Since according to the voice of Truth, Because iniquity shall abound, the love of many shall wax cold. [Matt. 24, 2]  He, then, who hath not warmth of the heart in the love of God, and yet keepeth not the life, which he loves, assuredly he ‘fleeth like a shadow.’  Hence it is well written concerning him, that he hath followed a shadow. [Sirach 34:2]  Now it is well said, and never continueth in the same state.--Volume II Part III, Book XI, Paragraph 88

Outside of Moralia, we see him also quoting Tobit and Sirach:

Lest they should give something, however little to those on whom they ought to bestow nothing at all, let them hear what is written, Give to the good man, and receive not a sinner: do well to him that is lowly, and give not to the ungodly [Sirach 12:4]. And again, Set out your bread and wine on the burial of the just, but eat and drink not thereof with sinners [Tobit 4:17].--Pastoral Rule (Book III)

Friday, December 13, 2013

Psalm 22:2 notes

I am looking at Psalm 22:2(1) (MT)/Psalm 21:2 (Vulgate/LXX), this Psalm is significant since it is quoted by the Lord Jesus at the cross--at least the initial words "My God, my God, why have you forsaken me." The Catechism of the Catholic Church and St Augustine explain Christ is saying these words in the name of humans, not for His own sake.
Jesus did not experience reprobation as if he himself had sinned.(405) But in the redeeming love that always united him to the Father, he assumed us in the state of our waywardness of sin, to the point that he could say in our name from the cross: "My God, my God, why have you forsaken me?"(406) Having thus established him in solidarity with us sinners, God "did not spare his own Son but gave him up for us all", so that we might be "reconciled to God by the death of his Son".(407)--CCC 603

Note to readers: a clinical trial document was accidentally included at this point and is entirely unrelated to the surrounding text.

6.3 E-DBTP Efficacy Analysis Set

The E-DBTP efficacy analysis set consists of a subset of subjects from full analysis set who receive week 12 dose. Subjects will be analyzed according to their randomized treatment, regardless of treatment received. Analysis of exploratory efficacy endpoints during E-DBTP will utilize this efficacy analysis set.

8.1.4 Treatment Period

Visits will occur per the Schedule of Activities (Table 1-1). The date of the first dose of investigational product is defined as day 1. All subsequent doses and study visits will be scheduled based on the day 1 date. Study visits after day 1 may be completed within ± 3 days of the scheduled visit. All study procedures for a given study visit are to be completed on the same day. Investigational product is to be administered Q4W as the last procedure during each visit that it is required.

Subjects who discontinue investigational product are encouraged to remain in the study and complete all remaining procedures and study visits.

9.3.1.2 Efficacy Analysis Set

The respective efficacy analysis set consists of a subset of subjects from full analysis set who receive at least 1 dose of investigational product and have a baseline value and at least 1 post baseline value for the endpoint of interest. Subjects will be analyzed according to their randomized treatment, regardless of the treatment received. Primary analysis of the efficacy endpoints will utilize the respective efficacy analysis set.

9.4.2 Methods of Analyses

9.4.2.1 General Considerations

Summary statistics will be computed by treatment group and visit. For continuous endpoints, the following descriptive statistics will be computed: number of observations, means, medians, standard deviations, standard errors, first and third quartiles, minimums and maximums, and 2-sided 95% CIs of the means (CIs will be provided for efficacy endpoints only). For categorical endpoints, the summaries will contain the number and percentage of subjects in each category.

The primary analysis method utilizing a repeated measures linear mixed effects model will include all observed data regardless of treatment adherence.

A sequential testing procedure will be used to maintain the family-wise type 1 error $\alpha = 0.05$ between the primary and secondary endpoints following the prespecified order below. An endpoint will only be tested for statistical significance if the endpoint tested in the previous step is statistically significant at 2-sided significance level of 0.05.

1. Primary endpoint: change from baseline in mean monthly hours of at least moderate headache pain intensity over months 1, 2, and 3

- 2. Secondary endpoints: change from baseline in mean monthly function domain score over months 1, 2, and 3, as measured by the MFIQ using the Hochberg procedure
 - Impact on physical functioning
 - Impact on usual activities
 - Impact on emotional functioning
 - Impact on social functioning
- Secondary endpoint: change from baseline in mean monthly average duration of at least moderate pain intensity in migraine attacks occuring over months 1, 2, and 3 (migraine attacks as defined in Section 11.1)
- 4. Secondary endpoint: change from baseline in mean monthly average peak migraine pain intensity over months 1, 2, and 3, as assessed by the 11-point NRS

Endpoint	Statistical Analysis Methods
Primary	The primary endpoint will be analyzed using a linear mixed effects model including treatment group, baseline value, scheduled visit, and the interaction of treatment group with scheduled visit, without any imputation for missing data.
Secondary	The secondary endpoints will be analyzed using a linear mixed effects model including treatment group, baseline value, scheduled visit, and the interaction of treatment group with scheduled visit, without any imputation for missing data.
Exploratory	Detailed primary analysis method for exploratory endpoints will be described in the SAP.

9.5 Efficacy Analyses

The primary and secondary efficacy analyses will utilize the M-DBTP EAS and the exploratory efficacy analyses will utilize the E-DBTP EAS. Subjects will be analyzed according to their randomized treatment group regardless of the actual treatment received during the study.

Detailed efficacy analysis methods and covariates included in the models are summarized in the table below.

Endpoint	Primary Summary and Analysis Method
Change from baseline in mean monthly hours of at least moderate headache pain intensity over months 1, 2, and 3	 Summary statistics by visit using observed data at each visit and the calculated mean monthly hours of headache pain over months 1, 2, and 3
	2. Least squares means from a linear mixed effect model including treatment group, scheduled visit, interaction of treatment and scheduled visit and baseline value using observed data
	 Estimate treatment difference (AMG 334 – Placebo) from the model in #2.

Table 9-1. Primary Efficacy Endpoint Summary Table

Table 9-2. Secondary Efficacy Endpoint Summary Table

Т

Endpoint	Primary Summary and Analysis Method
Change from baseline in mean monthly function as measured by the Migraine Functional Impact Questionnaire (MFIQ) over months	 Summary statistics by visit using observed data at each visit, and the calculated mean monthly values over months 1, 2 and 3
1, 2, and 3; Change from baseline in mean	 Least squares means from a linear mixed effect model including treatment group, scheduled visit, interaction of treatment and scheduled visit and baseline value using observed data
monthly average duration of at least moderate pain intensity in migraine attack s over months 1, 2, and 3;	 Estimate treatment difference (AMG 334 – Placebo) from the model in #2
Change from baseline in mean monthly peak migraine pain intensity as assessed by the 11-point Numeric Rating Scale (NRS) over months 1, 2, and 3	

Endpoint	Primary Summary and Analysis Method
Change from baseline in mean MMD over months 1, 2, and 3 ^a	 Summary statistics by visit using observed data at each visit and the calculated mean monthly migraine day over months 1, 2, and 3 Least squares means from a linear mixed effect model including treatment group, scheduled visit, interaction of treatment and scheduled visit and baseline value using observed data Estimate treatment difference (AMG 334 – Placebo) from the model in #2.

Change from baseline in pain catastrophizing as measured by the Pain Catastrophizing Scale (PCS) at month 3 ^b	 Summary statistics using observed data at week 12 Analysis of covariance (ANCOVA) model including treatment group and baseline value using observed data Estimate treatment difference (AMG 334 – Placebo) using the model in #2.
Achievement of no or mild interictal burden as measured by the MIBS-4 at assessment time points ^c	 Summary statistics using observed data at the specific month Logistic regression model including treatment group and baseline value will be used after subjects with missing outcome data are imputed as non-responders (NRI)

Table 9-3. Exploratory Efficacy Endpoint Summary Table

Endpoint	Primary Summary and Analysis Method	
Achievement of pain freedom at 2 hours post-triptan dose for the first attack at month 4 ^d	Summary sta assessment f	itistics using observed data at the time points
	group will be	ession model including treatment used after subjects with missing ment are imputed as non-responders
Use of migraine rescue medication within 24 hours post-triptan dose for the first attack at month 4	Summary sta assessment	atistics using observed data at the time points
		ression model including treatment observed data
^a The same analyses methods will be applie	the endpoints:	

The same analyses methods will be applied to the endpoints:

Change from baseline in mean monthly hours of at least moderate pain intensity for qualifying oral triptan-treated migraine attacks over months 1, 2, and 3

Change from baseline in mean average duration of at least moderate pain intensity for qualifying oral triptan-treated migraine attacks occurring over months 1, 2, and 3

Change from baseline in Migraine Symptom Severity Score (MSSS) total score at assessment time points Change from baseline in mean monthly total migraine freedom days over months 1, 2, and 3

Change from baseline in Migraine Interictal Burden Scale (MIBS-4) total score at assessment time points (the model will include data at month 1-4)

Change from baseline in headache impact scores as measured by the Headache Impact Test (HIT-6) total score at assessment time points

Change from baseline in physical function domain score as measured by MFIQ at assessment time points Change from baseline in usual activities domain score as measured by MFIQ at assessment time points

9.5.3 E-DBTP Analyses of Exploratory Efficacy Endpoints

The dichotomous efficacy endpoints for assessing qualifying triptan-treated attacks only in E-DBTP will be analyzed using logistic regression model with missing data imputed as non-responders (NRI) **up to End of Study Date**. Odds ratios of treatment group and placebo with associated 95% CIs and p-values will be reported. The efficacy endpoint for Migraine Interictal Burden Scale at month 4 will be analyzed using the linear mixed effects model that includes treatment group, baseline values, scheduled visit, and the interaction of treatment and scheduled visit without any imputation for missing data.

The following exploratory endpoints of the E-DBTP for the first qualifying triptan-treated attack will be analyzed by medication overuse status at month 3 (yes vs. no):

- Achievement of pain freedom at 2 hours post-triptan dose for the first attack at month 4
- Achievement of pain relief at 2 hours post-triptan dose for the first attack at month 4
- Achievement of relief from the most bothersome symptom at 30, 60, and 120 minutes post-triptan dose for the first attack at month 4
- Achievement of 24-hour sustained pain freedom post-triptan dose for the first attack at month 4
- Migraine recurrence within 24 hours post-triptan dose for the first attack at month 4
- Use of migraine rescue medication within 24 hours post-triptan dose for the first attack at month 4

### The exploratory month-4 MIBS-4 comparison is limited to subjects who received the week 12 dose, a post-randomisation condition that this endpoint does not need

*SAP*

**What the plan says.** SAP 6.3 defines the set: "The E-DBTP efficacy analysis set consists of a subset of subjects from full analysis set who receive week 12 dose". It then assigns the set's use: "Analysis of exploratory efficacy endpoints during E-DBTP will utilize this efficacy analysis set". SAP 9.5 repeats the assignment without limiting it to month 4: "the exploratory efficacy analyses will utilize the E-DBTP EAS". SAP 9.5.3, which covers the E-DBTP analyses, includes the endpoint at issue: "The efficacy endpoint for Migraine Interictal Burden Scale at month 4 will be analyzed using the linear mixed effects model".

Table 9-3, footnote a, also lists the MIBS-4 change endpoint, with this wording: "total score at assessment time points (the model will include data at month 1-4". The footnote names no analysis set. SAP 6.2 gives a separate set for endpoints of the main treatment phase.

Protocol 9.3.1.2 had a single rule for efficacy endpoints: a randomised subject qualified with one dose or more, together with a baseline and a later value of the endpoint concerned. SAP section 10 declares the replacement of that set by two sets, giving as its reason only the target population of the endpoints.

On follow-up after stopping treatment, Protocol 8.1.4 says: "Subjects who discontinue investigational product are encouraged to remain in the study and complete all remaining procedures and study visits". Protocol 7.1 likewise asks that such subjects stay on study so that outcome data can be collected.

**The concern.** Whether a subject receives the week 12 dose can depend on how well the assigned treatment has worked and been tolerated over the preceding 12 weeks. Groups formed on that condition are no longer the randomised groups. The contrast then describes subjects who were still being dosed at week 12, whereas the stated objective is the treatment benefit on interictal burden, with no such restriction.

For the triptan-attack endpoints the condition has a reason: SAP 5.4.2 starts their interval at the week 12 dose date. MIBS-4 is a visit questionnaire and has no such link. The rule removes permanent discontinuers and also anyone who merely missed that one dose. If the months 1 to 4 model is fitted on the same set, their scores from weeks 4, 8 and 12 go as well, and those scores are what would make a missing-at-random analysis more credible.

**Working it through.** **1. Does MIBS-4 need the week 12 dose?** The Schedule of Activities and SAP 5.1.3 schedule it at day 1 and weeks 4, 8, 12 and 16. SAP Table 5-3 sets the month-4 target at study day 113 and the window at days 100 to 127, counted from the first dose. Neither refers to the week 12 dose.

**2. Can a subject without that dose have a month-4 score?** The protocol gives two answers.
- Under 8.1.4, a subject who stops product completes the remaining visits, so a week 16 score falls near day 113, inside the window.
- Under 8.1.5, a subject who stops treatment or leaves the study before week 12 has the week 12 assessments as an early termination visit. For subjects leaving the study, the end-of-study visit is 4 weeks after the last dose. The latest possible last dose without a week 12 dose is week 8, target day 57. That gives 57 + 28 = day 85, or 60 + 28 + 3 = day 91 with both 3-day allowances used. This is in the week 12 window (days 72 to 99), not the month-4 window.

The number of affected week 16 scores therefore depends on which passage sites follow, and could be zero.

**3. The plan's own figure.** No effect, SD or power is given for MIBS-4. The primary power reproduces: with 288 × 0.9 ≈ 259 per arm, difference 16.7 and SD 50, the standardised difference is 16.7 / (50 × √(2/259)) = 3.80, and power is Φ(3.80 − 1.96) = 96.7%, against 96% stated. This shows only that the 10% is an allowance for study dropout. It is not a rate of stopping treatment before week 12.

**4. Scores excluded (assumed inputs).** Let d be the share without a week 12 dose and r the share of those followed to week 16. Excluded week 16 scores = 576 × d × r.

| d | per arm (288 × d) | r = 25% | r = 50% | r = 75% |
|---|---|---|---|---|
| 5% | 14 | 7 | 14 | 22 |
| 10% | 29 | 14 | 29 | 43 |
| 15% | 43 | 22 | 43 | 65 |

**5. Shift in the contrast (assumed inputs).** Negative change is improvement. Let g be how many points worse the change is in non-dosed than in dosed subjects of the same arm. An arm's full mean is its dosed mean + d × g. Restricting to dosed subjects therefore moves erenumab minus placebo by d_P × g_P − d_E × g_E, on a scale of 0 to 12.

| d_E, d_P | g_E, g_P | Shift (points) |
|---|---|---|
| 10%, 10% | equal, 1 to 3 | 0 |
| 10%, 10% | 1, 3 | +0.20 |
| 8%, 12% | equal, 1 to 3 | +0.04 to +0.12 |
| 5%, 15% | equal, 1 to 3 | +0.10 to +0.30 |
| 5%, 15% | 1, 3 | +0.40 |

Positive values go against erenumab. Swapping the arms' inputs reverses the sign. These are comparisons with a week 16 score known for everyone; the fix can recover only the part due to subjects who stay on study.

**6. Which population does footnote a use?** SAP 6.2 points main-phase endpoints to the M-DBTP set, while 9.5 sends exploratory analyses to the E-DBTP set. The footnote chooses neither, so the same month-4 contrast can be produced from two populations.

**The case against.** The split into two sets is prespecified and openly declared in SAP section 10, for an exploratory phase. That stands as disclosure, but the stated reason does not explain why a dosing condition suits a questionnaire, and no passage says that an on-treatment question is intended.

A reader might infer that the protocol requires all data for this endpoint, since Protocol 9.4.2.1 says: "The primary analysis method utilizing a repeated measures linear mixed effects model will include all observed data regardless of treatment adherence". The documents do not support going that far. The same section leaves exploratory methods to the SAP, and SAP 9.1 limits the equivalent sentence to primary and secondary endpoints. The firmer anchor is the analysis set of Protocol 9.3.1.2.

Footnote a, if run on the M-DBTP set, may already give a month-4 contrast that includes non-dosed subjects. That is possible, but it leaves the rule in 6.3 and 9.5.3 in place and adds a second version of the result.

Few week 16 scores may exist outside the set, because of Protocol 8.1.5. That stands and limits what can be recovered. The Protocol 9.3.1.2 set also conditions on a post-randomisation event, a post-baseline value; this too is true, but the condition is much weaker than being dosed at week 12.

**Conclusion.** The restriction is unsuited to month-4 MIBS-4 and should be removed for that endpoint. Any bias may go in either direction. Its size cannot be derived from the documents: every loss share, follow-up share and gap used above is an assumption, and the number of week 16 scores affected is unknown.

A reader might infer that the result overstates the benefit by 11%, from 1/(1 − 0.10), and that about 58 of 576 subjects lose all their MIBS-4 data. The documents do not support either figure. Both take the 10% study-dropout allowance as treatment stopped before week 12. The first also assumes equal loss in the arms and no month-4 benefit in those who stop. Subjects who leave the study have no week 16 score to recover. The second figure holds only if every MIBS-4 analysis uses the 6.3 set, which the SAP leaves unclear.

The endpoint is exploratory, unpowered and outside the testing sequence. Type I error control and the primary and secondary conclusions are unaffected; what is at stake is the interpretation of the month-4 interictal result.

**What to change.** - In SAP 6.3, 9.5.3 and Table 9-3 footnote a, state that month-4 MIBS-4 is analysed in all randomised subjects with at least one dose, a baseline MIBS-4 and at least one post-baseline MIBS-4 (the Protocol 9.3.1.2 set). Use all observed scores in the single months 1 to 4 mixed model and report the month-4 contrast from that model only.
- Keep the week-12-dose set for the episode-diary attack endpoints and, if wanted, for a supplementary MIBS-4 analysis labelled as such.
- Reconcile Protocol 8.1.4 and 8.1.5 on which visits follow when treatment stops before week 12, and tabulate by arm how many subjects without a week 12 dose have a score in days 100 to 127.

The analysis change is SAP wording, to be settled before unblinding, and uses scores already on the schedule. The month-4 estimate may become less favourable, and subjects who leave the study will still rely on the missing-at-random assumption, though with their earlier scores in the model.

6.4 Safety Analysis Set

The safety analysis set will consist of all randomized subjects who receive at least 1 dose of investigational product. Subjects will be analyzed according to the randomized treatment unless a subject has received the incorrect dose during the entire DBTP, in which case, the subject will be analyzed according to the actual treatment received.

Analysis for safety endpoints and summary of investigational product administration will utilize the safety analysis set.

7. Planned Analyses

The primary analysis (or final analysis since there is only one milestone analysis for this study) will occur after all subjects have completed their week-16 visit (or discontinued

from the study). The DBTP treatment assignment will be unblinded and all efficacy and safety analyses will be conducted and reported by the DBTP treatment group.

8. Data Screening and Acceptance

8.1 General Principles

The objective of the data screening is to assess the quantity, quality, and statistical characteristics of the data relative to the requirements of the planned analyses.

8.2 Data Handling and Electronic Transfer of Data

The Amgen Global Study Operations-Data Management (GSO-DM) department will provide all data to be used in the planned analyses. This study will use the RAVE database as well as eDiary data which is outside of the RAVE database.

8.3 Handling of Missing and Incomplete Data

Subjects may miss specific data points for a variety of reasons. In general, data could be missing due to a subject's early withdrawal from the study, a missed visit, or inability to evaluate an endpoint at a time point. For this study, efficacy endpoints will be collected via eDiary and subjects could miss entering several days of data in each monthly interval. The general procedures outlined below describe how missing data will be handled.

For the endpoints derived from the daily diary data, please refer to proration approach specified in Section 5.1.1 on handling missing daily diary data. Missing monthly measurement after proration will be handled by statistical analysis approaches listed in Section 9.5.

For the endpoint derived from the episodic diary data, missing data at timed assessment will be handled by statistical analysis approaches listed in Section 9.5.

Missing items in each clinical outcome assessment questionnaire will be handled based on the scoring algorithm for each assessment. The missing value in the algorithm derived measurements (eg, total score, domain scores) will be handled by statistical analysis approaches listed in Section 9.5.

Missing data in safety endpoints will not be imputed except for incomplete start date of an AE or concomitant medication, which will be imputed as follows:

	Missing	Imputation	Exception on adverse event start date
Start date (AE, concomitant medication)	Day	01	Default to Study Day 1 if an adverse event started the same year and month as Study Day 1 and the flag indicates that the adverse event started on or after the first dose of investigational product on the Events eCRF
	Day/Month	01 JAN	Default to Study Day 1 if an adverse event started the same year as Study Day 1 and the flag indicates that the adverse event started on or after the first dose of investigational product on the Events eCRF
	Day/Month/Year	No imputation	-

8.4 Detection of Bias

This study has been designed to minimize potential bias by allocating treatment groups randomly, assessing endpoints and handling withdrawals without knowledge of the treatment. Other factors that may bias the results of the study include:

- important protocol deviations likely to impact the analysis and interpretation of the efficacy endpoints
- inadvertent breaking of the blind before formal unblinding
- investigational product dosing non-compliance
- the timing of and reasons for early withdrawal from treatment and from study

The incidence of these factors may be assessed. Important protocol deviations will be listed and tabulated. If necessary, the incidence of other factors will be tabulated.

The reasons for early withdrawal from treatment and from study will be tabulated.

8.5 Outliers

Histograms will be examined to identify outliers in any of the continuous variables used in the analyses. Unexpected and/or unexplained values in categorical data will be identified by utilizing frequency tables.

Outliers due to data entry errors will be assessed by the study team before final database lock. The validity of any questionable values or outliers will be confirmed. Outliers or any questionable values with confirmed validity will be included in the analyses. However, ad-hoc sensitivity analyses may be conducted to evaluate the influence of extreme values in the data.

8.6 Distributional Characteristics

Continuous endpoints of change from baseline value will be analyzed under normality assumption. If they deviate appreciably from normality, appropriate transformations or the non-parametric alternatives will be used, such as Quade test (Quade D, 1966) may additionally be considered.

"...the first verse of which the Lord Himself uttered on the Cross: "My God, My God, look upon Me; why have You forsaken Me?" For "transferring us in a figure" [1 Corinthians 4:6] to what He was saying, and to His own Body (for we are also "His Body," and He is our "Head"), He uttered from the Cross not His own cry, but ours. For God never "forsook" Him: nor did He Himself ever depart from the Father; but it was in behalf of us that He spoke this: "My God, My God, why have you forsaken Me?" For there follows, "Far from My health are the words of My offences:" and it shows in whose person He said this; for sin could not be found in Him.…"--St Augustine, Exposition on Psalm 44
Anyway, here is what the whole verse says:

אֵלִי אֵלִי, לָמָה עֲזַבְתָּנִי;    רָחוֹק מִישׁוּעָתִי, דִּבְרֵי שַׁאֲגָתִי
My God, my God, why hast Thou forsaken me, and art far from my help at the words of my cry?

The translation from the Hebrew text in modern Hebrew is

Eli, Eli, lamah azav'tani.
Éli, Eli, lamah azav'tani